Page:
The Analytical Biochemistry resource was established to support and facilitate collaborative cancer research between the various disciplines at the Center by providing chemical analyses which contribute to understanding chronic diseases in our population. It also assists in the determination of the nature or structure of biological molecules as well as the quantification of those compounds. The facility is equipped with essential instruments needed to perform analytical chemistry, and modern, state-of-the-art technology for difficult-to-measure and ultra-low concentrated compounds.
The laboratory is conducting analyses of clinical analytes, lipid soluble plasma antioxidants, serum carotenoids and vitamins in support of several NIH-funded projects, including research on many types of cancer. The resource constantly updates its assays to utilize the latest technology. For example, blood Vitamin C is now measured by liquid chromatography with electrochemical detection which is faster and more accurate relative to the traditional colorimetric method. HPLC-based assays are transitioning to smaller column diameters, faster flow rates and the use of ultra-high pressure liquid chromatography to provide better sensitivity, faster analysis time and less waste generation. The laboratory conducts assays based on liquid chromatography mass spectrometry (LC/MS) extensively. Both a tandem MS system (triple-quadrupole TSQ Ultra, ThermoFisher) and an accurate-mass orbitrap system (Exactive, ThermoFisher) are available. MS based assays offer improved sensitivity, selectivity and accuracy for many analytes. The resource has also added ELISA assays including multiplexed operations using Luminex technology.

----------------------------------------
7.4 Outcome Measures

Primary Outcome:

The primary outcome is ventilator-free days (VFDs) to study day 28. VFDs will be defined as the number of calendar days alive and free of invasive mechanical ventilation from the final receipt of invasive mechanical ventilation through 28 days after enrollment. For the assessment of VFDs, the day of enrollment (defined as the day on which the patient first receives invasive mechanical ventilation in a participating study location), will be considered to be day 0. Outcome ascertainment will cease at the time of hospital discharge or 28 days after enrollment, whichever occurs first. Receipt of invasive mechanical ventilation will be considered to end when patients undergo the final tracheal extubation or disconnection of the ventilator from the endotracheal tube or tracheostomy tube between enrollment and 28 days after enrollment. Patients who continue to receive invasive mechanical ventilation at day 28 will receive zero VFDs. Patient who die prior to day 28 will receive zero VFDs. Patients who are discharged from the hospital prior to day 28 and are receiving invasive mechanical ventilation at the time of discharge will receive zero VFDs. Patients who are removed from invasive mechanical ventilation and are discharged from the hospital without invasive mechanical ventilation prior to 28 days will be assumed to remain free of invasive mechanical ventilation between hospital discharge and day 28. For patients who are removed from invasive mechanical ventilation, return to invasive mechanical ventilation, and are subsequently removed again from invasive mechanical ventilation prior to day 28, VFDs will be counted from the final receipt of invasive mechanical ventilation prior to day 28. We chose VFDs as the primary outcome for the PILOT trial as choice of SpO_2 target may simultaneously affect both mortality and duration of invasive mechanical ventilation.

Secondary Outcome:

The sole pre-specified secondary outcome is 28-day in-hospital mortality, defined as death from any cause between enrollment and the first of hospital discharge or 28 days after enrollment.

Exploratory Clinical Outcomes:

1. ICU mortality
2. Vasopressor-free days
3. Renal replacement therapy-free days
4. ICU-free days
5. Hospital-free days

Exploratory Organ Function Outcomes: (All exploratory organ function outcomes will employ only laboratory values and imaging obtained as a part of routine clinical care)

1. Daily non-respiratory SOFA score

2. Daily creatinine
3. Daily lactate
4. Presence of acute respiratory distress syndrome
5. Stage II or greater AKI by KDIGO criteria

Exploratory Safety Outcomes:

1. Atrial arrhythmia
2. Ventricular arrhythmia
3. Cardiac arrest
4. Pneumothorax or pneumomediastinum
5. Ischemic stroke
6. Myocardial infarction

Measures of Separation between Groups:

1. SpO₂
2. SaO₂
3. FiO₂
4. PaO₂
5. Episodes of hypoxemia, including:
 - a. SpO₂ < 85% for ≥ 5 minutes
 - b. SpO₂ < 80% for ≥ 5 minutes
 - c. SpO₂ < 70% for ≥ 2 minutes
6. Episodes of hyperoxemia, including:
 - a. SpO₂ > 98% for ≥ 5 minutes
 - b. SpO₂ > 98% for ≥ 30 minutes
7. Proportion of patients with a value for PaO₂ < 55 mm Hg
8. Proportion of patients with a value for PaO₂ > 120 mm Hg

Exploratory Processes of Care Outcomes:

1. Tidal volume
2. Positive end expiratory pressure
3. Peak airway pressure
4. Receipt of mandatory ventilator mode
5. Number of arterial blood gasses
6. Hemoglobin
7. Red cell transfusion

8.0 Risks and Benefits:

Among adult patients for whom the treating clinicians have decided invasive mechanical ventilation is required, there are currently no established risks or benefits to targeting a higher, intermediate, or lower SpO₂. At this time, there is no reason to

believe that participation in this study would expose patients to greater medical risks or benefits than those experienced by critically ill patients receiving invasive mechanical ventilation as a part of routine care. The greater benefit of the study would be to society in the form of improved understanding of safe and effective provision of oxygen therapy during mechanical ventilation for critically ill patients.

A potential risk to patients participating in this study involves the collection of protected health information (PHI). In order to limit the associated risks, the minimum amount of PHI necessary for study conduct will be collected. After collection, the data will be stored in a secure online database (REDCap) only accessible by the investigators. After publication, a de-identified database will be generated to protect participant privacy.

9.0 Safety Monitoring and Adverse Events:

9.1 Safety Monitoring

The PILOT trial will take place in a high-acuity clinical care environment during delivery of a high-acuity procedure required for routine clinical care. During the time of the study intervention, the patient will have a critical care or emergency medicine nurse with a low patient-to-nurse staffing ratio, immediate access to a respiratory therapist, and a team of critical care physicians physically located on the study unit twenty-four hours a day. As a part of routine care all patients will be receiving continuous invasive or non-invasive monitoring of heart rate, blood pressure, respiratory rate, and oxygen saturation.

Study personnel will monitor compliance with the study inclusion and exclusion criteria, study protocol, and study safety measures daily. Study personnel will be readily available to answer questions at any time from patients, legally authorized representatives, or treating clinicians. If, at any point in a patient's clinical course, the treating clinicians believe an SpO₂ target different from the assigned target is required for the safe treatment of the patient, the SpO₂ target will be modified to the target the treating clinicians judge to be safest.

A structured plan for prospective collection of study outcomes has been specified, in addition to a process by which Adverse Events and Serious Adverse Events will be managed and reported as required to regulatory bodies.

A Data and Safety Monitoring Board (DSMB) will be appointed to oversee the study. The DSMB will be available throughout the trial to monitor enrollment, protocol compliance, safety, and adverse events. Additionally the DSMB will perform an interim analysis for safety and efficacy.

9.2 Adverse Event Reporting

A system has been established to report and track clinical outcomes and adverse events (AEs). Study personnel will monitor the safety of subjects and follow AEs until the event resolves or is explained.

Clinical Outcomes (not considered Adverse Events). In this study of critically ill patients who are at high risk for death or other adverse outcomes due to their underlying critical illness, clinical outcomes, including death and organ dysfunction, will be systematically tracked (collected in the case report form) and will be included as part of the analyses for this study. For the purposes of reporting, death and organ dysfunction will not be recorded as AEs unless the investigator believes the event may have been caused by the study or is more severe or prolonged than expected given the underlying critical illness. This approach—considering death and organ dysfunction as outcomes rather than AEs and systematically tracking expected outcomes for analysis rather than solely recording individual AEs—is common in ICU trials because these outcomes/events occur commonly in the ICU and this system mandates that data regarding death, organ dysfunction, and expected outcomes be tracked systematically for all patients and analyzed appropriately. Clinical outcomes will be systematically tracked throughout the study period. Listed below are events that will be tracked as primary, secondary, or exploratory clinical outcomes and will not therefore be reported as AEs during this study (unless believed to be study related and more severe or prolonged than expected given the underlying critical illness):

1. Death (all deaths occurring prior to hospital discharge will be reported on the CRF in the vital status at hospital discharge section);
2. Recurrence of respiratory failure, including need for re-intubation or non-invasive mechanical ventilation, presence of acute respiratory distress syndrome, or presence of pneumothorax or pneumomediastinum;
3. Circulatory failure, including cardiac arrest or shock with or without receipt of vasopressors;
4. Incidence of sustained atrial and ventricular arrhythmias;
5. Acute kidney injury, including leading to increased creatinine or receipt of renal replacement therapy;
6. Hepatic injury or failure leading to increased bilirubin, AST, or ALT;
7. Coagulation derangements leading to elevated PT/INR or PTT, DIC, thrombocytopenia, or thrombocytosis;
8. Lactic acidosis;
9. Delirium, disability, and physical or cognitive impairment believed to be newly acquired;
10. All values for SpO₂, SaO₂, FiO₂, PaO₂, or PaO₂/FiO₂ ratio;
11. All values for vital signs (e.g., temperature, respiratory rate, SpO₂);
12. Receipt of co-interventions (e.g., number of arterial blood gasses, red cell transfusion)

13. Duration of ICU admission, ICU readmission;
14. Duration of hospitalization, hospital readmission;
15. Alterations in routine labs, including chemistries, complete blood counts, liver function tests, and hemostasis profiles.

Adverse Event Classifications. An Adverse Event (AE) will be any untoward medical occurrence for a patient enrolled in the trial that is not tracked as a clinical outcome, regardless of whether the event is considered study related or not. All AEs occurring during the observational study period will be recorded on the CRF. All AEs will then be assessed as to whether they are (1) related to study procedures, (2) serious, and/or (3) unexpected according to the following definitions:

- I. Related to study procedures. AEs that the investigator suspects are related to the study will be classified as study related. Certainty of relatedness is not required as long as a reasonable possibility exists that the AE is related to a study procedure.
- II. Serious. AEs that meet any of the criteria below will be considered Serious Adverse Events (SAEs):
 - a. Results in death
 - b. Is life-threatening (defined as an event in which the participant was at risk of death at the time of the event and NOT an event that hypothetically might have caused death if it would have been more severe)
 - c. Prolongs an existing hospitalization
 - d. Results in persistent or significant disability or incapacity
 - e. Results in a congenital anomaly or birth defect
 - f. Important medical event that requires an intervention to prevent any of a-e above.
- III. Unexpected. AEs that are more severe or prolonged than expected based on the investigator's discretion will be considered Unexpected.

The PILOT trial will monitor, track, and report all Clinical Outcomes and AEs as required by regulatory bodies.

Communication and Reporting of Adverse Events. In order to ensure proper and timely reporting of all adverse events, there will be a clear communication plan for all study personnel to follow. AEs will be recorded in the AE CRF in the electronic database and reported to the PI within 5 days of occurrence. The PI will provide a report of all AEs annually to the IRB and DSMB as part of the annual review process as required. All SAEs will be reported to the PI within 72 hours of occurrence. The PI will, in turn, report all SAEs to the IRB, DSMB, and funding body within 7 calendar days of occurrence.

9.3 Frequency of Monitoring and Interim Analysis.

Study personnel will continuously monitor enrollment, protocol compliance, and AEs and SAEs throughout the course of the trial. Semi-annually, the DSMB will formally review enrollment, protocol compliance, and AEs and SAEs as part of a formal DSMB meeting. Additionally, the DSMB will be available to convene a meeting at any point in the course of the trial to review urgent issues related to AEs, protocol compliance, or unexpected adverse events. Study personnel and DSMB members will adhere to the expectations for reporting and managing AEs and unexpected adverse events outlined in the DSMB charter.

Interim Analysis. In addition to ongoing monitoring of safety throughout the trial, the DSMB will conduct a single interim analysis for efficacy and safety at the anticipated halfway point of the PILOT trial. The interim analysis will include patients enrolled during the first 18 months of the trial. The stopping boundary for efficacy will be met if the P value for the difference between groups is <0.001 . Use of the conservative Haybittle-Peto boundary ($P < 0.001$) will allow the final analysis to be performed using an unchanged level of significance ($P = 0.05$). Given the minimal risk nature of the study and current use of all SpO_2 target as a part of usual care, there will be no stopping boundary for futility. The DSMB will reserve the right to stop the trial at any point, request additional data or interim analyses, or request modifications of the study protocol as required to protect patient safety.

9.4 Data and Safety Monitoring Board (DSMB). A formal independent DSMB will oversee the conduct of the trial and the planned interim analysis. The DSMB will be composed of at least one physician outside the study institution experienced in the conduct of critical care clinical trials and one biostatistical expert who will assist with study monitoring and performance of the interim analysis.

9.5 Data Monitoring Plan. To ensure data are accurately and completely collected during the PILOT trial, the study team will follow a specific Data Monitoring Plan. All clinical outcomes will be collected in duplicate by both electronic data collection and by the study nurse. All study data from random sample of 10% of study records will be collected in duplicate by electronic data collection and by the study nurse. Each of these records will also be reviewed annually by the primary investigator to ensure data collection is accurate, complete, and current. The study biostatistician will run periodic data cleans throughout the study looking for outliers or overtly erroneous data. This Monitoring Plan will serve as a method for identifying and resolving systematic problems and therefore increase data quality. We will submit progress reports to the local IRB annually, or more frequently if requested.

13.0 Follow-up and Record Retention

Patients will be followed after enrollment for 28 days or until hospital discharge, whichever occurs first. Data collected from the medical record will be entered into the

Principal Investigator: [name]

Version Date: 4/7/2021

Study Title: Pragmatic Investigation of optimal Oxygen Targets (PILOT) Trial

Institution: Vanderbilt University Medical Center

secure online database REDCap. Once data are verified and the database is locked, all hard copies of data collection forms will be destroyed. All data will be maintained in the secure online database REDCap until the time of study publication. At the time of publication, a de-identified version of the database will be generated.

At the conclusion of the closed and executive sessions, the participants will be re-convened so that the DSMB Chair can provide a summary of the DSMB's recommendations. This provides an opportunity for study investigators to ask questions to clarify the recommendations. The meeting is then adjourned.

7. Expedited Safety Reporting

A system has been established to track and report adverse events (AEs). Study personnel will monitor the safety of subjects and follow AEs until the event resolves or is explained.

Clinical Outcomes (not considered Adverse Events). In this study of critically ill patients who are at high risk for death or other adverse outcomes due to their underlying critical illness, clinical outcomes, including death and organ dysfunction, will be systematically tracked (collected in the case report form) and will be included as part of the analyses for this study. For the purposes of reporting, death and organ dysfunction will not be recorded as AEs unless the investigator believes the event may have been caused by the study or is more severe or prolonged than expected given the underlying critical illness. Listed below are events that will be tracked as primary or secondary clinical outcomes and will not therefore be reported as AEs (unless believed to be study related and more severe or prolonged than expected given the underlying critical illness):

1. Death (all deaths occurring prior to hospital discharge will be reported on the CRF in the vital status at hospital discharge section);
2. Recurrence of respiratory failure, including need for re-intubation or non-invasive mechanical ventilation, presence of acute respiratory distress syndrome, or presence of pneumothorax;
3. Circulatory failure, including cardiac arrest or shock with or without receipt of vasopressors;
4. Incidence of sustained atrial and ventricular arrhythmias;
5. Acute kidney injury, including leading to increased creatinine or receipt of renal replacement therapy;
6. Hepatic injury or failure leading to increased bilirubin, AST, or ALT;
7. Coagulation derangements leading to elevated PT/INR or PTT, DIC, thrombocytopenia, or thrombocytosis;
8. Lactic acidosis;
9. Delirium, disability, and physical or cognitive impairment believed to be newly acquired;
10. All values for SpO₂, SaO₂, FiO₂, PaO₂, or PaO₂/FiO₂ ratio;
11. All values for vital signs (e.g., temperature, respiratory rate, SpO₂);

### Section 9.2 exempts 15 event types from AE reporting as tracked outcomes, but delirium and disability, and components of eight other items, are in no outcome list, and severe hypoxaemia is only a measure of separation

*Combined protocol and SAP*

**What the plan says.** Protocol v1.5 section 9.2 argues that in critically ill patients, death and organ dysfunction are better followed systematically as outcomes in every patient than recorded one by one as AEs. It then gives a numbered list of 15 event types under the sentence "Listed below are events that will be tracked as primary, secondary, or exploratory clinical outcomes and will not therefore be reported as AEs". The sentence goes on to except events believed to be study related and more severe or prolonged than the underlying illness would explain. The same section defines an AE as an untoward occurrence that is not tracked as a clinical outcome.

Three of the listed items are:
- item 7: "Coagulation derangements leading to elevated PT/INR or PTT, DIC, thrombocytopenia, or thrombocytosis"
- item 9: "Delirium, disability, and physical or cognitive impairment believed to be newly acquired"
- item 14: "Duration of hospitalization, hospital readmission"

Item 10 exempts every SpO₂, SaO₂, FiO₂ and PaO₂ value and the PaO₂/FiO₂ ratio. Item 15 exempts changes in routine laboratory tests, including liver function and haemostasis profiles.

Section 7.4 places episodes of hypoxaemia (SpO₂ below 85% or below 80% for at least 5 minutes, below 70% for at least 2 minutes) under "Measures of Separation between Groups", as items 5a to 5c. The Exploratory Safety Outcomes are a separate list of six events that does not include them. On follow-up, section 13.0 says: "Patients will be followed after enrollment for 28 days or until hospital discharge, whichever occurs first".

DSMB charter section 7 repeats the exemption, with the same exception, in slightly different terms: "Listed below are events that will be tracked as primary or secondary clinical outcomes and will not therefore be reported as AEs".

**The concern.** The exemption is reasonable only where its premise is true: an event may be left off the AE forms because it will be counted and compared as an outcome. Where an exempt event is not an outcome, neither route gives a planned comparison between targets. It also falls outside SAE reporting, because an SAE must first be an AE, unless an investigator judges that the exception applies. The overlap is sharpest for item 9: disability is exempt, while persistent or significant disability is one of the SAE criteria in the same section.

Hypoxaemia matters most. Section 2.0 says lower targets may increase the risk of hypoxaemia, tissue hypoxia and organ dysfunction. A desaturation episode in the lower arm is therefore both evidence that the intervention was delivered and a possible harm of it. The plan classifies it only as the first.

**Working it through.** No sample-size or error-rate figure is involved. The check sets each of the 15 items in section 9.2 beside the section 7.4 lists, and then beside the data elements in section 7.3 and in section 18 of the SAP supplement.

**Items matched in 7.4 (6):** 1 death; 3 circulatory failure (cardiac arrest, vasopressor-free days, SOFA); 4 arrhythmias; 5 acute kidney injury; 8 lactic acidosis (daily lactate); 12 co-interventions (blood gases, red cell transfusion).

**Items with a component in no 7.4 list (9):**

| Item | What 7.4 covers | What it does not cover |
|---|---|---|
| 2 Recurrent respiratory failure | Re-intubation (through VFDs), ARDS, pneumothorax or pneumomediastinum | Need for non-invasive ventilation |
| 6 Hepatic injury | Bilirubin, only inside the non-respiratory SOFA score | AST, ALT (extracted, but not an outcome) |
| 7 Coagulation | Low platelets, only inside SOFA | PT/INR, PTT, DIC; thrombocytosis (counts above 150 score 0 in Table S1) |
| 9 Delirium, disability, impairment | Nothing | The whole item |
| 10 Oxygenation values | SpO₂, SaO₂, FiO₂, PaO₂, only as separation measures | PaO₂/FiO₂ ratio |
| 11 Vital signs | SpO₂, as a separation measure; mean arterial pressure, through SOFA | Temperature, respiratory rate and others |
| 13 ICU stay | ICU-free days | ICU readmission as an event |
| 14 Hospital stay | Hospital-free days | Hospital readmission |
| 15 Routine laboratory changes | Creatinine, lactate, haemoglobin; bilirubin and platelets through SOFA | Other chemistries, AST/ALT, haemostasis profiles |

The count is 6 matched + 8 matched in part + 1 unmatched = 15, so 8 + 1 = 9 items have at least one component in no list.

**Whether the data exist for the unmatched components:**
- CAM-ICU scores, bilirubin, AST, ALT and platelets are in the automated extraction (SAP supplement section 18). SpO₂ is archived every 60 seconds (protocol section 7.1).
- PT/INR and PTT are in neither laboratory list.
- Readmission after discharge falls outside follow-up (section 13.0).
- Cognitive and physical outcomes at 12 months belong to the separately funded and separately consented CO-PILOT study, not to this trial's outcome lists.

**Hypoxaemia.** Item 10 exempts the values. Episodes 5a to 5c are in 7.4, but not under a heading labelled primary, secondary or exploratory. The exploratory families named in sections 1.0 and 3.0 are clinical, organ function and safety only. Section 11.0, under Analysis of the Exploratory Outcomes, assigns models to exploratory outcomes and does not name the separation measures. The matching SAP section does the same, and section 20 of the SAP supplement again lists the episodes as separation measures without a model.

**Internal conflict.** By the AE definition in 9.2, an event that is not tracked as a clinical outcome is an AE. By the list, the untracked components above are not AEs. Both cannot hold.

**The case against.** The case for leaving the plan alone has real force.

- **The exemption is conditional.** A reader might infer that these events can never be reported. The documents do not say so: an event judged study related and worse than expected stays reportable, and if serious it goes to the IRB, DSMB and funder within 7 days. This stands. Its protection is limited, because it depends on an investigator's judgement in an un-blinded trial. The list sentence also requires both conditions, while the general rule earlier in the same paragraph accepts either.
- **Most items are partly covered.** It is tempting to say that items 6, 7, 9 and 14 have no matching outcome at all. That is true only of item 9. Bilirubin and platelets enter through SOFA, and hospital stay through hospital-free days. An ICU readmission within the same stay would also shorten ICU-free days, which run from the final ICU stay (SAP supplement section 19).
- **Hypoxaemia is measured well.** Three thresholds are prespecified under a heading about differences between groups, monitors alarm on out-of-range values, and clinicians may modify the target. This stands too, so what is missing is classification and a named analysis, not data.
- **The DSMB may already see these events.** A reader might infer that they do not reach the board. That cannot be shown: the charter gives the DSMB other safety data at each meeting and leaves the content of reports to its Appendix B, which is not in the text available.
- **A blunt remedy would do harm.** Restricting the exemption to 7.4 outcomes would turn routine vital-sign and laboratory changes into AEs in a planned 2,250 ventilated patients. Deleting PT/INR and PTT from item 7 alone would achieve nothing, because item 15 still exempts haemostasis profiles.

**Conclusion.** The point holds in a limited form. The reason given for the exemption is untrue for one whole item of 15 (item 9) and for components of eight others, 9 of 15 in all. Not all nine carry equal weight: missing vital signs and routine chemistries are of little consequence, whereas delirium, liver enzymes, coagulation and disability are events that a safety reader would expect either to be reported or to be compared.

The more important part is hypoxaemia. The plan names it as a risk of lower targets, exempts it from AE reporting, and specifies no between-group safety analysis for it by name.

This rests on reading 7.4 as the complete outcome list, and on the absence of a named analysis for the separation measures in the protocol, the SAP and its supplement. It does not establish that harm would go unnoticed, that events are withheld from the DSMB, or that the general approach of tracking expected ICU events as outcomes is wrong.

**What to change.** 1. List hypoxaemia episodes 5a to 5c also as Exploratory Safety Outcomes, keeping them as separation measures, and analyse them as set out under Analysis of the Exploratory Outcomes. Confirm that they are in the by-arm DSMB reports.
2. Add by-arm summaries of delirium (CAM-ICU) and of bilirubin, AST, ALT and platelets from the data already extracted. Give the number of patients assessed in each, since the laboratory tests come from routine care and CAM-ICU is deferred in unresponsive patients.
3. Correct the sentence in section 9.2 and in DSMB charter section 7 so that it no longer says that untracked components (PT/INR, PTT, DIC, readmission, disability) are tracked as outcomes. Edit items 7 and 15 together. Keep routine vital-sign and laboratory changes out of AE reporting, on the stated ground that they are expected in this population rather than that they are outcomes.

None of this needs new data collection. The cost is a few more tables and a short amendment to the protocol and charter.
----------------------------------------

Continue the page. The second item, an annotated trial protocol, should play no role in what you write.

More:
Adrian Franke, PhD
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